How to trigger a cronjob manually in Kubernetes Cluster


In this article, we will see how to trigger a cronjob manually in Kubernetes Cluster. Cronjob in kubernetes is used for scheduling job to perform certain task such as backups, report generation, migration, data sync etc. Cronjob object is like a one line of crontab file used in Linux/Unix systems. A job can create one or more pods to complete the task. It will continue to retry execution of the pods until the specified number of them successfully complete and terminate. After reaching the specified number of successful completions, job will be marked as completed.

Sometimes, it is possible that after creating a cronjob, you would like to run it immediately for various reasons such as for testing the functionality, taking latest backup, urgent requirement of generating a report etc. Here we will see how you can easily do that. But even before that, let's understand the crontab syntax  first.

┌───────────── minute (0 - 59)
│ ┌───────────── hour (0 - 23)
│ │ ┌───────────── day of the month (1 - 31)
│ │ │ ┌───────────── month (1 - 12)
│ │ │ │ ┌───────────── day of the week (0 - 6) (Sunday to Saturday;
│ │ │ │ │                                   7 is also Sunday on some systems)
│ │ │ │ │                                   OR sun, mon, tue, wed, thu, fri, sat
│ │ │ │ │
* * * * *


How to trigger a cronjob manually in Kubernetes Cluster

How to trigger a cronjob manually in Kubernetes Cluster

Also Read: Kubernetes pod stuck in terminating state for long

When it comes to triggering a cronjob manually, you can use kubectl utility to immediately create and trigger the job. The syntax to use is kubectl create job --from=cronjob/<name_of_cronjob> <name_of job_to_run>. For example, in our case to trigger a cronjob called fscm-portal-api, we have to use kubectl create job --from=cronjob/fscm-portal-api fscm-portal-api-manual command as shown below. This will immediately create and run the fscm-portal-api-manual job.

[cyberithub@node1 ~ % kubectl create job --from=cronjob/fscm-portal-api fscm-portal-api-manual

You can check the list of running or completed jobs by using kubectl get jobs command as shown below.

[cyberithub@node1 ~ % kubectl get jobs
NAME                         COMPLETIONS       DURATION   AGE
fscm-portal-api-manual       0/1               7m35s      9m
hcm-portal-api-29849074      1/1               2m6s       6h

The output can be interpreted as follows:-

  • NAME is the name of the job triggered from cronjob
  • COMPLETIONS shows the total number of pod completed/total number of pods in job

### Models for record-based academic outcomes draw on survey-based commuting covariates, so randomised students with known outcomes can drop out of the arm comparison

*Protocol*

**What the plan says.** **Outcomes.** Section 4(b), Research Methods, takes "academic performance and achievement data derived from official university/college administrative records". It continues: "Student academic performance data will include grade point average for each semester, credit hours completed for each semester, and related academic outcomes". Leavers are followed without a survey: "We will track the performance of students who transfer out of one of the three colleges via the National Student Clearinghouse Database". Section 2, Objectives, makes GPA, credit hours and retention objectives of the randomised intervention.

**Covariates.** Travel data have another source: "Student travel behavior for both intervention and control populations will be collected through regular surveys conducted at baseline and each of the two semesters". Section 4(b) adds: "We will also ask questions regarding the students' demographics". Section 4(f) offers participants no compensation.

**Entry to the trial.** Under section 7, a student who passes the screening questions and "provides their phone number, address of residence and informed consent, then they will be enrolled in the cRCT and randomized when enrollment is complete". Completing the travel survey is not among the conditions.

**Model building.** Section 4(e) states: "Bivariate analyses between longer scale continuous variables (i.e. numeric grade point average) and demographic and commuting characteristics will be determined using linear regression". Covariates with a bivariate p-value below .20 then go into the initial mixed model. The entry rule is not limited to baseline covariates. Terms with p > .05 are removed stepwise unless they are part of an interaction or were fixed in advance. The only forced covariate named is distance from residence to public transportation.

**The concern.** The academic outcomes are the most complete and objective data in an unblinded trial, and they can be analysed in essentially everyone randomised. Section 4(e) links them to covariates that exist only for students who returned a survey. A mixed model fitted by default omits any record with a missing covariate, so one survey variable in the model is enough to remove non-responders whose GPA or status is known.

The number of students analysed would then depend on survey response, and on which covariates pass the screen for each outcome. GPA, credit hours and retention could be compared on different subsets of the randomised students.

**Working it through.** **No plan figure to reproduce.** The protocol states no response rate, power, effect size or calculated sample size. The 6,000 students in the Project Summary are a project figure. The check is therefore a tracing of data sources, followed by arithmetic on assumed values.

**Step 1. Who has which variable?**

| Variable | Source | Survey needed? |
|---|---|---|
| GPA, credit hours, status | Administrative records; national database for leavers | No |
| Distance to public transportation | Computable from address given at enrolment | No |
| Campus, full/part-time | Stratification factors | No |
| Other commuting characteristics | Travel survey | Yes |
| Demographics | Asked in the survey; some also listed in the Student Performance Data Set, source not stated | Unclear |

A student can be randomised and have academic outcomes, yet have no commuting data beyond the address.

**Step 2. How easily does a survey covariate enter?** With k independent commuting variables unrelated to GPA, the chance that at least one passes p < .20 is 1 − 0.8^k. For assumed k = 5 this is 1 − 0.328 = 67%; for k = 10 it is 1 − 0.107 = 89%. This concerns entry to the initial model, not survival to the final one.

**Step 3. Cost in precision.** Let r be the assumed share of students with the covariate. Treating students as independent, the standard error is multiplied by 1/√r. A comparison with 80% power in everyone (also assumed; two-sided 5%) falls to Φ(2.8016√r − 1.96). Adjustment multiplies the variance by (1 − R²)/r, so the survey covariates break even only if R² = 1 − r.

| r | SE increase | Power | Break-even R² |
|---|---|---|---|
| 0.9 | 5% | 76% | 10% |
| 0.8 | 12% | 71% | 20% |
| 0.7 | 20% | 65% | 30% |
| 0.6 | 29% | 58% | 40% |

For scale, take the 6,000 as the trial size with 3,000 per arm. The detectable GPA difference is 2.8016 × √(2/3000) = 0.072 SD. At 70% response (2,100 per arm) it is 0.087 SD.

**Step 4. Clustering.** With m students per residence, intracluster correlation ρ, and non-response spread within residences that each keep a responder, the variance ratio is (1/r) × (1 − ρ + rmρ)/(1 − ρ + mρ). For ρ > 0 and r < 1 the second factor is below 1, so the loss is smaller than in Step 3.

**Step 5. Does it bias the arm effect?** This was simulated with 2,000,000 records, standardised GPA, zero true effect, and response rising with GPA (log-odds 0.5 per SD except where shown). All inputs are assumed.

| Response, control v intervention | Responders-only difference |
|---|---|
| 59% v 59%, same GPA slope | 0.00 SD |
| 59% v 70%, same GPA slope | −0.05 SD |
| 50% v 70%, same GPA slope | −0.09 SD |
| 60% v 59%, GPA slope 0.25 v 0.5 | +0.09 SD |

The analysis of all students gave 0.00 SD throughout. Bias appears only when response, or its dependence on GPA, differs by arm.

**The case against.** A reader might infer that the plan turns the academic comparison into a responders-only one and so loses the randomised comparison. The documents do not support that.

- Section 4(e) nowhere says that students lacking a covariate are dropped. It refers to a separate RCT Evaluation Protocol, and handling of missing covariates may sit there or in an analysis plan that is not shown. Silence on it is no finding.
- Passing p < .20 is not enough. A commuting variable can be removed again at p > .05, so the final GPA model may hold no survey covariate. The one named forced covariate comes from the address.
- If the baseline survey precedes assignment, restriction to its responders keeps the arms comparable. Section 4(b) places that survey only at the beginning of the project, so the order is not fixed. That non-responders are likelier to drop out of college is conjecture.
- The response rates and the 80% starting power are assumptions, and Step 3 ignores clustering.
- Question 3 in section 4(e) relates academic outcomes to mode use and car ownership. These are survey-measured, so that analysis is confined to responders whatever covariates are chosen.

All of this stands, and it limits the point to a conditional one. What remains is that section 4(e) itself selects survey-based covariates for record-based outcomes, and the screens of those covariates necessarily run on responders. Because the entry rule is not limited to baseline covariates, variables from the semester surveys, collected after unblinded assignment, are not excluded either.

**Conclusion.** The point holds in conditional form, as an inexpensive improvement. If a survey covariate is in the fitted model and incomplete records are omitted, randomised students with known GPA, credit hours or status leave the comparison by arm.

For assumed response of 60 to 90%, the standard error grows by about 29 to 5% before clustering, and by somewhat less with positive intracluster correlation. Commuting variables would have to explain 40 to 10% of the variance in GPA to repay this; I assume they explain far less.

• DURATION is the total amount of time for which the job is running
  • AGE is the total elapsed since the pod is created

To check the current status of the job, you can run kubectl get job fscm-portal-api-manual -o yaml command and check the status section. If the job is still running, it will show in active and running state as shown below.

[cyberithub@node1 ~ % kubectl get job fscm-portal-api-manual -o yaml
  active: 1
  ready: 1
  startTime: "2023-08-04T11:03:32Z"

To get the name of the pod job has created, you need to look for field from kubectl get job fscm-portal-api-manual -o yaml output as shown below.

[cyberithub@node1 ~ % kubectl get job fscm-portal-api-manual -o yaml
  name: fscm-portal-api-manual-008

You can also check the logs of the running job by checking the logs of the pod it created using kubectl logs -f <pod_name> command. Since in our case, the pod that fscm-portal-api-manual job has created is fscm-portal-api-manual-008-vwh75 so to check the logs, we have to run kubectl logs -f fscm-portal-api-manual-008-vwh75 command as shown below.

[cyberithub@node1 ~ % kubectl logs -f fscm-portal-api-manual-008-vwh75

If the job is completed, then it will show the status as complete and succeeded as you can see below.

[cyberithub@node1 ~ % kubectl get job fscm-portal-api-manual -o yaml
  completionTime: "2023-08-04T11:31:41Z"
  - lastProbeTime: "2023-08-04T11:31:41Z" 
    lastTransitionTime: "2023-08-04T11:31:41Z"
    status: "True"
    type: Complete
  ready: 0
  startTime: "2023-08-04T11:03:32Z"
  succeeded: 1

Once you are done using a cronjob, you can remove it by running kubectl delete cronjob <cronjob_name> command. This will clean up all the pods it created to complete the task.  If you suspend the job then it will not start as scheduled. If the job is already running then it will delete all its pods until the job is resumed again.

[cyberithub@node1 ~ % kubectl delete cronjob fscm-portal-api
cronjob.batch "fscm-portal-api" deleted

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